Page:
to report on the production of Deep Throat, funding for the film Inferno came to
an end. Ultimately, Inferno was never produced and plaintiff attributes
defendants’ alleged copyright infringement for this lost licensing revenue.
However, the court finds that plaintiff’s claim must fail because
defendants’ film Lovelace clearly constitutes a transformative use of the
copyright protected film Deep Throat. Accordingly, plaintiff cannot prevent
defendants from entering this fair use market. See Bill Graham Archives, LLC.,
386 F.Supp.2d at 333; Castle Rock Enterprises, 150 F.3d at 146 n.11.
In light of the factors discussed above, the court concludes that
defendants’ recreation of the three scenes from Deep Throat constitutes fair
use. Thus, defendants have not infringed upon plaintiff’s copyright protected
Plaintiff has also brought the following three trademark claims against
defendants: (1) trademark infringement under 15 U.S.C. § 1114, (2) false
designation of origin under 15 U.S.C. § 1125(a), and (3) trademark dilution
under 15 U.S.C. § 1125(a). The court finds that these three claims fail as a
matter of law.
Trademark Infringement and False Designation of Origin
The standard for establishing a trademark infringement claim under 15
U.S.C. § 1114 is the same as the standard for establishing a false designation
of origin claim under 15 U.S.C. § 1125(a). Lois Sportswear, U.S.A., Inc. v. Levi
Strauss & Company, 799 F.2d 867, 871 (2d Cir. 1986); Twentieth Century Fox
Film Corporation v. Marvel Enterprises, Inc., 220 F. Supp.2d 289, 287
(S.D.N.Y. 2002). In either a claim for trademark infringement or false
designation of origin, a plaintiff can establish a prima facie case by showing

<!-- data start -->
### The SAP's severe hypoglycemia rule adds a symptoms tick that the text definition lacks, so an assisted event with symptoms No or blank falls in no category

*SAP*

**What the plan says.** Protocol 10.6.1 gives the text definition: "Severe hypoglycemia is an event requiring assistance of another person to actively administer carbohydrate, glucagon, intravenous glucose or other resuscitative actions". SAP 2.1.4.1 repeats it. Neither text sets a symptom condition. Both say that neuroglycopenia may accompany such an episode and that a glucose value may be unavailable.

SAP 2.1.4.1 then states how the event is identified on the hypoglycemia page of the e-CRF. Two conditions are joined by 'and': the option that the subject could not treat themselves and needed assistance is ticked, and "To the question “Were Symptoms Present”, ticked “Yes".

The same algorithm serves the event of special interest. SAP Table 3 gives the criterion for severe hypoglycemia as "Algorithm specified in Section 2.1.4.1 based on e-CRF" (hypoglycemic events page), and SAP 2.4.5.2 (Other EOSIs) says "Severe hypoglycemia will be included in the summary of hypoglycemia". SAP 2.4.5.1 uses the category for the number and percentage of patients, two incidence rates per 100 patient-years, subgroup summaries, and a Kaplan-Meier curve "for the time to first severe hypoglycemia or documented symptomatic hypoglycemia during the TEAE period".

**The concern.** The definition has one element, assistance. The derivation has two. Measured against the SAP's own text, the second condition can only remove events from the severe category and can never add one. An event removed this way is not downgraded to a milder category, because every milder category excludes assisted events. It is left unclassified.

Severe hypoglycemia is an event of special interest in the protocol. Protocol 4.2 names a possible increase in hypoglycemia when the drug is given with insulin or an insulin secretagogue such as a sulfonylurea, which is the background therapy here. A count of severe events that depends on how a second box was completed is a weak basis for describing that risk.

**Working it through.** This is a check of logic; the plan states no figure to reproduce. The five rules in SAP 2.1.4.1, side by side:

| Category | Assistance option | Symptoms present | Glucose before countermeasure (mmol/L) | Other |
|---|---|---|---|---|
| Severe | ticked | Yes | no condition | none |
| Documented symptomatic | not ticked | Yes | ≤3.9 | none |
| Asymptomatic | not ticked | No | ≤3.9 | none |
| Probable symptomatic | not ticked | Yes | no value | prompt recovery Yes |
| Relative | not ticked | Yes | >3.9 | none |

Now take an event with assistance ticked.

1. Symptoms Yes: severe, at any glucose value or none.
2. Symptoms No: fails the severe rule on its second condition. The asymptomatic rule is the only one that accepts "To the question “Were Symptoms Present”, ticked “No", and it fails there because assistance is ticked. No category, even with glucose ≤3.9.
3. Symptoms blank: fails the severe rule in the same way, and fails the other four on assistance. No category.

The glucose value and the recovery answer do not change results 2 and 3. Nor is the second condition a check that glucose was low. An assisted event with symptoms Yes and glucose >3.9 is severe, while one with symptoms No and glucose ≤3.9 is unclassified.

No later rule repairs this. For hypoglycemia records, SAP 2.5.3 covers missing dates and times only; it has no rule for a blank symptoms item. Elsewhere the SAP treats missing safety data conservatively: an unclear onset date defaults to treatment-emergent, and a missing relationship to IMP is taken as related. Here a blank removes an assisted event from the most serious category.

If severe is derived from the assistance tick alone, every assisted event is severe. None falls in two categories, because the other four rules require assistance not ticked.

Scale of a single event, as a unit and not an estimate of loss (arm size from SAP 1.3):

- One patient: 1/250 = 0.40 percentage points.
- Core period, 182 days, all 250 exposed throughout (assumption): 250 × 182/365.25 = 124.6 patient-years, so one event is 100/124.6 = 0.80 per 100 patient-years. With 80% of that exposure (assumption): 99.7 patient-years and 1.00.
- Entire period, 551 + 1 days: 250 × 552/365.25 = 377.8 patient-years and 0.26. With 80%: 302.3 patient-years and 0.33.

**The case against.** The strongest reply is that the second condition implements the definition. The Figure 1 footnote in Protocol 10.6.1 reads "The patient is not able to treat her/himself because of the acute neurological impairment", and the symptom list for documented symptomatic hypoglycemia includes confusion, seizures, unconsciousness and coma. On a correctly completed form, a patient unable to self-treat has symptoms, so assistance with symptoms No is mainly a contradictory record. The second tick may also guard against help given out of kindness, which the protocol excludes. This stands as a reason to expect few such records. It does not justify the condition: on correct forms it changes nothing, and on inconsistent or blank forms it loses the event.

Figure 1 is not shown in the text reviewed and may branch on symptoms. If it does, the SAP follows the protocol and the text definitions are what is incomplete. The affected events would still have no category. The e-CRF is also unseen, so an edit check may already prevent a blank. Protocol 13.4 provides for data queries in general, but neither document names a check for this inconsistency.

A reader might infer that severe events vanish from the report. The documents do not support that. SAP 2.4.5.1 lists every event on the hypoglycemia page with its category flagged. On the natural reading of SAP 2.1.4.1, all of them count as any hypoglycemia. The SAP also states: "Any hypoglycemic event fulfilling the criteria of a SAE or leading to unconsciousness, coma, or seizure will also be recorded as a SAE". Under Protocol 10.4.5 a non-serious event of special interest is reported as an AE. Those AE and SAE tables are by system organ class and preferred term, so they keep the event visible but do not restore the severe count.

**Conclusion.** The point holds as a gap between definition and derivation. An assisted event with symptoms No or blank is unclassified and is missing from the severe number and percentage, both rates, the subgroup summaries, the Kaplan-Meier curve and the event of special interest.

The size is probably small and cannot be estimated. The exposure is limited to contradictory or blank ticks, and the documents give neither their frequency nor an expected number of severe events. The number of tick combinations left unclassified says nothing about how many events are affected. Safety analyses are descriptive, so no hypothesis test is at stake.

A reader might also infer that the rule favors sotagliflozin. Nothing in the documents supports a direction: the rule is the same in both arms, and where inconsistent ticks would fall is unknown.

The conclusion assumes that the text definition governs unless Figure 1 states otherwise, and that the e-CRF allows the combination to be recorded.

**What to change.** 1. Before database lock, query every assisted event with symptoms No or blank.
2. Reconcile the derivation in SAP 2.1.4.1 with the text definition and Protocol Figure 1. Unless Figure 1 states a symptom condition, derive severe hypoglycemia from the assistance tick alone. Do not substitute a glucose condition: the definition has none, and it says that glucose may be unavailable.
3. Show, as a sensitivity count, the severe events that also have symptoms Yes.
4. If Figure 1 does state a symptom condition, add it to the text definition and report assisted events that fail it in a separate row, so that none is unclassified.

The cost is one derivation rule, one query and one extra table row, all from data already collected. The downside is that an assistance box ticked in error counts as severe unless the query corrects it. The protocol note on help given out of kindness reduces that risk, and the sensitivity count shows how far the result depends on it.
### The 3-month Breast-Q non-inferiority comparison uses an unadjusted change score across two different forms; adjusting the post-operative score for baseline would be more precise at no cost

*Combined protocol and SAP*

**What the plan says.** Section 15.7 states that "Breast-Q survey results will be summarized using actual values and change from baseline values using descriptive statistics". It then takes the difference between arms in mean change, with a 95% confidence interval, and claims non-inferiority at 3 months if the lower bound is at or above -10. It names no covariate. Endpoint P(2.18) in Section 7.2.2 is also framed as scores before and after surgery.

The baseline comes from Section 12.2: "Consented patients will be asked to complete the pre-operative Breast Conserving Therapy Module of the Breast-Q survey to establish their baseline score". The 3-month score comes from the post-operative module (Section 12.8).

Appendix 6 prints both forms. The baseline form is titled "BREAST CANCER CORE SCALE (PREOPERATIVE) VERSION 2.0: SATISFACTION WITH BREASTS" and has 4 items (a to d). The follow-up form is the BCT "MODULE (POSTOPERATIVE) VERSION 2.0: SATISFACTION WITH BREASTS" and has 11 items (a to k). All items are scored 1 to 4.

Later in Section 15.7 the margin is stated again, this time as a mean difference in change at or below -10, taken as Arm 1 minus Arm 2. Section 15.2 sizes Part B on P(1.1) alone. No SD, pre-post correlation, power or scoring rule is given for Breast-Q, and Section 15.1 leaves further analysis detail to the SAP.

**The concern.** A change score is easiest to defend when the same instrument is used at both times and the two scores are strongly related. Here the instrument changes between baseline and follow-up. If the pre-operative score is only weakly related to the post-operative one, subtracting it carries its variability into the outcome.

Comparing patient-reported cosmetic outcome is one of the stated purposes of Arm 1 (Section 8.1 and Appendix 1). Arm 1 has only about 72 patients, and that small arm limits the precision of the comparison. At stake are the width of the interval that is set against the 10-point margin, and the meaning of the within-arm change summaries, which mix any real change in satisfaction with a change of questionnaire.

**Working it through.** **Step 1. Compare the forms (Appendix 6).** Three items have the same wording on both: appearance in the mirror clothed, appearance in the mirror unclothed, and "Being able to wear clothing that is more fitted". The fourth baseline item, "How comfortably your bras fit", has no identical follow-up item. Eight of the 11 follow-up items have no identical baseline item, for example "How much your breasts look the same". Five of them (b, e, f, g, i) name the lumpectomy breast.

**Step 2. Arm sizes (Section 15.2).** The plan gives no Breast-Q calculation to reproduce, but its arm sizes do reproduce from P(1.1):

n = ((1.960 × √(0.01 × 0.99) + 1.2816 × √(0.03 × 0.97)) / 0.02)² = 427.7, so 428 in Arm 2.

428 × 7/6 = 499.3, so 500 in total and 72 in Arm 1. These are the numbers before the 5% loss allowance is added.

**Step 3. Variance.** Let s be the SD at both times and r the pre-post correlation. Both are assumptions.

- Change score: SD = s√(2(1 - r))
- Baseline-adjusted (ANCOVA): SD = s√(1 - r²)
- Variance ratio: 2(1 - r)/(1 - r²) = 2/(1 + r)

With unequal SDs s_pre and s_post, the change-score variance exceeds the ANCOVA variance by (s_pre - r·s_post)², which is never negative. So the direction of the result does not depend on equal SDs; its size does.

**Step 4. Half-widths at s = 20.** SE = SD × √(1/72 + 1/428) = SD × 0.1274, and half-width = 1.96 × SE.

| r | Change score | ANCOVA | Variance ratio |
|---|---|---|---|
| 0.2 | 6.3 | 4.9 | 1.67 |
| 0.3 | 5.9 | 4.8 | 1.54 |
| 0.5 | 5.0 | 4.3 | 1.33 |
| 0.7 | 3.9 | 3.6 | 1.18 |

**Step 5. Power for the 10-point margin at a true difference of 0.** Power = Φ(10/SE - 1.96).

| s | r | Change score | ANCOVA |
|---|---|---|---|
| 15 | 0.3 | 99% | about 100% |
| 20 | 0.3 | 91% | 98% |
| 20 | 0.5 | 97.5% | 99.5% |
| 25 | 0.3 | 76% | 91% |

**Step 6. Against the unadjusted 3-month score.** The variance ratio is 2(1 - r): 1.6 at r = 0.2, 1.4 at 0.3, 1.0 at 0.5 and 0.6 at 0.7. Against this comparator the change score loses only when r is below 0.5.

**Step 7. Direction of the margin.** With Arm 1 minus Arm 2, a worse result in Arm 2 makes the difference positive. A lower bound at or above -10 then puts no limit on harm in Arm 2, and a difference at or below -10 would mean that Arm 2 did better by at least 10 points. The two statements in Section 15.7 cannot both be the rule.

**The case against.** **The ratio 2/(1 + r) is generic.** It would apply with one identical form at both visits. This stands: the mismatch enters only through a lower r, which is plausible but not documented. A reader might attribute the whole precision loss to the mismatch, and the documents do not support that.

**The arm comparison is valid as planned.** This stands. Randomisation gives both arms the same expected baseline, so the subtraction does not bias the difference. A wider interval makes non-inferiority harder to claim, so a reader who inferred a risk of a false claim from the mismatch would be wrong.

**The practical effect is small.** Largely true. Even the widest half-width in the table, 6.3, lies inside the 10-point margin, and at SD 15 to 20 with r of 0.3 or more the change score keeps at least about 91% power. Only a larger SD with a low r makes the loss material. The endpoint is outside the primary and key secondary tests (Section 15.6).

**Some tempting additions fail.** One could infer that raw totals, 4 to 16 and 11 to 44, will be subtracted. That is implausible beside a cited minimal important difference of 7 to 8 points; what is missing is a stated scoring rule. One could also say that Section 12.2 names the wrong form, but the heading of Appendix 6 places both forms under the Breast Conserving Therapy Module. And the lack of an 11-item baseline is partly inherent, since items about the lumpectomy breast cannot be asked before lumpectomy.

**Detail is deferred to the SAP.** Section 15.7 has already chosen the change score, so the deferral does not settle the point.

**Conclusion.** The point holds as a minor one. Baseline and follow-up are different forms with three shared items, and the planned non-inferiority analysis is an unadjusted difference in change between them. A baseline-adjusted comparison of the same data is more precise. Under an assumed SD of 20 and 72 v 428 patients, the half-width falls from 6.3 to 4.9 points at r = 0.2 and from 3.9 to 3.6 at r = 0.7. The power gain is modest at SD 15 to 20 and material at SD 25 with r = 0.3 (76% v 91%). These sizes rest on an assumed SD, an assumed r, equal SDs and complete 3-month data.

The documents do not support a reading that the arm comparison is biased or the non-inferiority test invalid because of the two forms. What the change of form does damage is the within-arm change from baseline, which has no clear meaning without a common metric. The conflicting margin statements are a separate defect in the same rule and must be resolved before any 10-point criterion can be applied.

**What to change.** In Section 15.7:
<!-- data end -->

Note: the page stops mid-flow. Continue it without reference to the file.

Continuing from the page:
that defendant’s use of plaintiff’s trademark is likely to confuse consumers as
to the source of defendant’s product. Lois Sportswear, U.S.A., Inc., 799 F.2d at
871. Accordingly, the court will consider these two trademark claims together.
In its complaint, plaintiff alleges that defendants have infringed upon
plaintiff’s marks “Linda Lovelace” and “Deep Throat” in violation of 15 U.S.C.
§ 1114 by “advertising and distributing Lovelace, a movie whose title infringes
upon plaintiff’s Linda Lovelace mark, and advertising and promoting Lovelace
by repeated mention of plaintiff’s ‘Deep Throat’ movies and mark.” Compl. ¶ 83.
Additionally, plaintiff alleges that in violation of 15 U.S.C. § 1125(a),
defendants’ “use of ‘Lovelace’ and ‘Deep Throat’ are false designations of origin
which are likely to cause confusion, to cause mistake and to deceive as to the
affiliation, connection or association with plaintiff as to the origin, sponsorship,
or approval of Lovelace by plaintiff.” Id. ¶ 91.
Here, defendants’ conduct, as alleged, does not constitute trademark
infringement, or false designation of origin, because in its complaint, plaintiff
fails to plausibly allege that consumers are likely to be confused by defendants’
conduct. Pearson Education Inc. v. Allen Air Conditioning Co., et al., No. 08cv-6152 (KBF), 2013 WL 5870235, at *2 (S.D.N.Y. Oct. 2013). “A pleading that
offers labels and conclusions or a formulation recitation of the elements of a
cause of action will not do.” Pension Benefits Guarantee Corporation ex rel. St.
Vincent Catholic Medical Centers Retirement Plan v. Morgan Stanley
Investment Management Inc., 712 F.3d 705, 717 (2d Cir. 2013). In its
complaint, plaintiff has only set forth conclusory allegations of confusion; it is
has not set forth any reason as to why consumers would believe that plaintiff
was involved in the production of defendants’ film Lovelace.
Federal law allows the owner of a “famous mark” to enjoin a person form
using “a mark or trade name in commerce that is likely to cause dilution by
blurring or dilution by transnishment of the famous mark.” 15 U.S.C. §
1125(c)(1). “Dilution by blurring” is an “association arising from the similarity
between a mark or trade name and a famous mark that impairs the
distinctiveness of the famous mark.” Id. § 1125(c)(2). The Second Circuit has